While the meal featured heads of state, Nobel laureates, and people of world renown, it had a homely feeling where no one in particular was made to feel more important than the next person.

But it was also a nice opportunity to say Good Shabbos and catch up with an assembly of Jewish leaders who were now under one roof, all celebrating God’s holy Sabbath together.

I greeted President Peres of Israel whom I had hosted in Oxford and whom I still visit in Israel. Peres will turn ninety in a few months God willing. Where he gets the Herculean strength to jet set around the world is a mystery that can only be explained by having to be President to seven million Presidents. But he looks and sounds amazing.

When I saw Ehud Barak, the Israeli Defense minister, who had made headlines that morning at the Forum with an interview implying that Israel had shelved its plans to attack Iran, I reminded him of a bizarre meeting. He and I were guests on the Dan Shilon TV program in Israel years ago. I was on talking about my book Kosher Sex that had just been published in Hebrew. He was launching his bid to be Prime Minister of Israel. The TV host started skewering Barak and his wife, asking them if they had read the book. Going further, he asked if they had ever joined the mile-high club. It was an interview to remember. It turned out the Defense Minister did not forget. He smiled and patted me on the back, as if I was privy to some state secret.

A big and very pleasant surprise was seeing Eric Cantor, the House Majority leader, at the dinner. Eric is a very committed Jew who keeps a kosher home and is arguably the most stalwart defender of Israel in the United States Congress. A few years ago, when Eric addressed a Birthright group I was leading, at the Kotel in Jerusalem on Friday night, he walked 45 minutes to dinner at his hosts’ home because he did not wish to drive on the Sabbath in the holy city. His security detail may have had their complaints. But it was inspiring to our Birthright young adults to see the highest ranking Jewish elected official in American history showing such deference to the Sabbath.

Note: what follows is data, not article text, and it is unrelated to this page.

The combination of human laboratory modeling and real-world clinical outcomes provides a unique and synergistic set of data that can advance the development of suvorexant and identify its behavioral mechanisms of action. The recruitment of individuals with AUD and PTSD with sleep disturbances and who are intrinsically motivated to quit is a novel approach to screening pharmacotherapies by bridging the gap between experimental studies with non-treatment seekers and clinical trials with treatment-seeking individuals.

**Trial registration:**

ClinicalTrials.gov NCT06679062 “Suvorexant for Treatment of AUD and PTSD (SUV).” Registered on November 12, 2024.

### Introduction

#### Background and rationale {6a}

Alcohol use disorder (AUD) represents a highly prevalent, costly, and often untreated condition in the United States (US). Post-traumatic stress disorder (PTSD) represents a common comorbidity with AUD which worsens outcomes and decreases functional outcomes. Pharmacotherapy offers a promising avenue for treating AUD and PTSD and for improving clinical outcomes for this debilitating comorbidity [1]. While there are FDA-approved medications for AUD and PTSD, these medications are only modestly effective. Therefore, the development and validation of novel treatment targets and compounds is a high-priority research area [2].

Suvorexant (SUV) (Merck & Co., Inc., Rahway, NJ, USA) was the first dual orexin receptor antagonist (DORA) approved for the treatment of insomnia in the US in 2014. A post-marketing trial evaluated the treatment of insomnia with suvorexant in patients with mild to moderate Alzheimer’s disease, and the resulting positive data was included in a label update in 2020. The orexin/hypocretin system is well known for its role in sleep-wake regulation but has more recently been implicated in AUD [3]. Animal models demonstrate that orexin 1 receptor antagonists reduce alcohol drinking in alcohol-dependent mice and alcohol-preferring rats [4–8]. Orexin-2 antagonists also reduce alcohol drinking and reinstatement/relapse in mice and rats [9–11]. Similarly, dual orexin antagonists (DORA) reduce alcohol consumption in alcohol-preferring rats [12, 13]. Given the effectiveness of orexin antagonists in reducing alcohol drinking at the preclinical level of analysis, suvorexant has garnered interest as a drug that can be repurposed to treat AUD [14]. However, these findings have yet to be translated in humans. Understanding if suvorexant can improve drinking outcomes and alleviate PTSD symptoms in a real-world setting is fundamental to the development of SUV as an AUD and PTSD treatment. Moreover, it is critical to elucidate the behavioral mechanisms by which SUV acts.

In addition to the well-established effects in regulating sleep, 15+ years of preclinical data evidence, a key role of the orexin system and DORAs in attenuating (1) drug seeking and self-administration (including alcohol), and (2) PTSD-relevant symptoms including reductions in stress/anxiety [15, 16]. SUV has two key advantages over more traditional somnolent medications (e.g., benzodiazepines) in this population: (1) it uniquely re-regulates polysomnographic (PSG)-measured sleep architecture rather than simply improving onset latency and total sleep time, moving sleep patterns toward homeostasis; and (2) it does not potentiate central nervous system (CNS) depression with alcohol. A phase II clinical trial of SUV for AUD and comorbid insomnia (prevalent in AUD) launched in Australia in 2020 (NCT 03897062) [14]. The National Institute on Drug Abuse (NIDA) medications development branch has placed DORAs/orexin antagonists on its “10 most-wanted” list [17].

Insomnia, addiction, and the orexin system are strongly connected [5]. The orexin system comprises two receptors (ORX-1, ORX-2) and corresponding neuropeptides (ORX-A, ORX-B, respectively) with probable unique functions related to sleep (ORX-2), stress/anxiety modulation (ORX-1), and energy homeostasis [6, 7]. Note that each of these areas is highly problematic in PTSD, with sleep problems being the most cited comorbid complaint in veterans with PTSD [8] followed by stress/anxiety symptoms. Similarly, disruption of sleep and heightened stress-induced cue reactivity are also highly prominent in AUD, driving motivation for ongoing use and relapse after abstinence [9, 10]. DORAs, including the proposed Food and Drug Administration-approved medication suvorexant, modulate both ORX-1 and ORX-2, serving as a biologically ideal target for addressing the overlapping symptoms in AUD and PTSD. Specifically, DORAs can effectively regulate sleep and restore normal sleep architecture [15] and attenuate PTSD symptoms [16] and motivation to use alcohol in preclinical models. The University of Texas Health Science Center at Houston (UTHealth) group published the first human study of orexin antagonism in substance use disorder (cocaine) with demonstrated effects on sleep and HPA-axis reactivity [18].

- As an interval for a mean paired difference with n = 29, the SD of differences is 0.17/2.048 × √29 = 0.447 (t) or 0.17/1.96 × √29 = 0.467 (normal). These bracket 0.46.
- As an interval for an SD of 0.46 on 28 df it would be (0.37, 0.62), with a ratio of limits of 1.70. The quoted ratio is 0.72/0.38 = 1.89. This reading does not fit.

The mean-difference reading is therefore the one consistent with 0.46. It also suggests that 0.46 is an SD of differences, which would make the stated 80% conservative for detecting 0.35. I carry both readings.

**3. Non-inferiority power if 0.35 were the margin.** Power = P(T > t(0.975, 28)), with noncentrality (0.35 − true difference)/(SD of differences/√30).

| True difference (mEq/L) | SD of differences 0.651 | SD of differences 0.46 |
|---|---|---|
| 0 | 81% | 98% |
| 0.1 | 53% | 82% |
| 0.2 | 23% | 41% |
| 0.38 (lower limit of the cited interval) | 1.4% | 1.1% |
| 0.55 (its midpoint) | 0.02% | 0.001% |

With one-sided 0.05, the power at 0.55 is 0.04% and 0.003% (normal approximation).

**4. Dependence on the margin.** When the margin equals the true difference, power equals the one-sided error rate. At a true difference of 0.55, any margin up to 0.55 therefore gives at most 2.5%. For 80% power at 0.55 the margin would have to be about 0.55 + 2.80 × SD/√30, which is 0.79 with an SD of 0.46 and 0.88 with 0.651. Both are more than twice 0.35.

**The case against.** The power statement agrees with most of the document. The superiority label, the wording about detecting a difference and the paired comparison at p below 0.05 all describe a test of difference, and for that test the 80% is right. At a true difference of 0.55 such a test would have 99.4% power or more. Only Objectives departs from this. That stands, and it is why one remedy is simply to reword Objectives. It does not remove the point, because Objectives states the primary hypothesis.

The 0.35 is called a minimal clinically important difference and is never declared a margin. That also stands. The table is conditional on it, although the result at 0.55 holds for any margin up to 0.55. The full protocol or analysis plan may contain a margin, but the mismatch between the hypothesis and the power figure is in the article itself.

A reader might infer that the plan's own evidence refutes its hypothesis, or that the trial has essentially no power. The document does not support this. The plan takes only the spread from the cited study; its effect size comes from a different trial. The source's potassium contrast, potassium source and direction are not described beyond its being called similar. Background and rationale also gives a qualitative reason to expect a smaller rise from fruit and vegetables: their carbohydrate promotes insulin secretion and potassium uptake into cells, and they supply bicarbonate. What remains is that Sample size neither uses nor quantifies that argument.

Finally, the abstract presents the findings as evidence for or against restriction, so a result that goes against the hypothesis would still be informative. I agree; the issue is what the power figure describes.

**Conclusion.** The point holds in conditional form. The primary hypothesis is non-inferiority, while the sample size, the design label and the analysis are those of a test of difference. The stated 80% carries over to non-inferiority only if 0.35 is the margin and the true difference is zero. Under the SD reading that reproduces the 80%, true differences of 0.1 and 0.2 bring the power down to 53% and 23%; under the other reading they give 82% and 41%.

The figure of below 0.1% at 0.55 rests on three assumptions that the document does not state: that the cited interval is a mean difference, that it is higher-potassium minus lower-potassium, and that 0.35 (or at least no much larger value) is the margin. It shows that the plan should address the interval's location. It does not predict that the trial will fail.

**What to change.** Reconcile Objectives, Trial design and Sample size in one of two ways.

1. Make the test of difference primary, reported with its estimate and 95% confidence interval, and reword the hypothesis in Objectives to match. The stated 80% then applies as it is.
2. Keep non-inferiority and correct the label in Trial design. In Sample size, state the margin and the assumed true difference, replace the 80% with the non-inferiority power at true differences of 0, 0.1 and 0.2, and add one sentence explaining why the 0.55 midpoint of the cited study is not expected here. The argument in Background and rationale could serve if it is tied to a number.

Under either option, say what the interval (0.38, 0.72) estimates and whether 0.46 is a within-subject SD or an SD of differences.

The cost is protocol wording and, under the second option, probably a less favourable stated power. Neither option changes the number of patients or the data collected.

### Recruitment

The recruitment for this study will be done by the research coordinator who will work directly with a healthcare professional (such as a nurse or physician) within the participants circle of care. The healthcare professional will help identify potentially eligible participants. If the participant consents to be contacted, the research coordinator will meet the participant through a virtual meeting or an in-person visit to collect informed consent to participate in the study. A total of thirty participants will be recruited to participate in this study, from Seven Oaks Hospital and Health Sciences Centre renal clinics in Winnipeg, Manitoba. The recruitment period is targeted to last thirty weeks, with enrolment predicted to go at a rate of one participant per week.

A couple I truly enjoyed meeting was the President of Iceland, Ólafur Ragnar Grímsson and his Israeli-born wife, Dorrit Moussaieff. When I visited Iceland in the summer of 2009 with my family, Icelanders were excited, seeing a Jewish family, to tell us about their Jewish-Israeli first lady. Our arrival in Iceland had increased the Jewish population in the country orders of magnitude and it wasn’t every day they got to see people wearing Yarmulkes. Every time I asked for directions, I heard from Icelanders how proud they were to have an Israeli first lady.

In that summer of 2009, tragedy struck. After a few nights in Reykjavik, I heard the terrible news that Michael Jackson died. I did TV interviews via Skype from remote locations in the country, sometimes right by glaciers. It was the most beautiful scenery imaginable, discussing one of the saddest stories. I related to the President and first lady our unforgettable experience in Iceland. Dorrit said, “Why didn’t you come and visit?” I told her I figured she was busy. “No, you should have visited.” I promised her that I would now definitely take her up on her invitation, especially since I was looking for any excuse to visit Iceland, one of the most beautiful places on earth, again. I discovered in the electric, warm, and engaging personality of Iceland’s first lady someone who could make all that ice melt.

But the nicest part of the dinner was connecting with so many unsung heroes who do their extraordinary work without much fanfare. There was Rabbi Mendy Rosenfeld, who has headed Chabad in Switzerland for three decades and who showed me and my wife hospitality when we were in Switzerland for our honeymoon nearly 25 years ago. There was my former Oxford student, Charles Small, who runs an incredible academic program at leading universities, combating anti-Semitism. And there was my friend Eli Beer, who heads United Hatzalah of Israel, rescuing countless Jewish and Arab lives daily.

And, someone to whom all of us who participated in the magical Shabbos dinner should be grateful, there was Eduardo Elsztain, a well-known Jewish philanthropist who showed me hospitality when I visited Argentina and who has quietly paid for the kosher Shabbat dinner at Davos for many years, introducing the peace, serenity, and togetherness of the Jewish Sabbath as a great gift to some of the world’s most influential people.

Chief of India’s Air Force in Israel for Talks

Monday, January 21st, 2013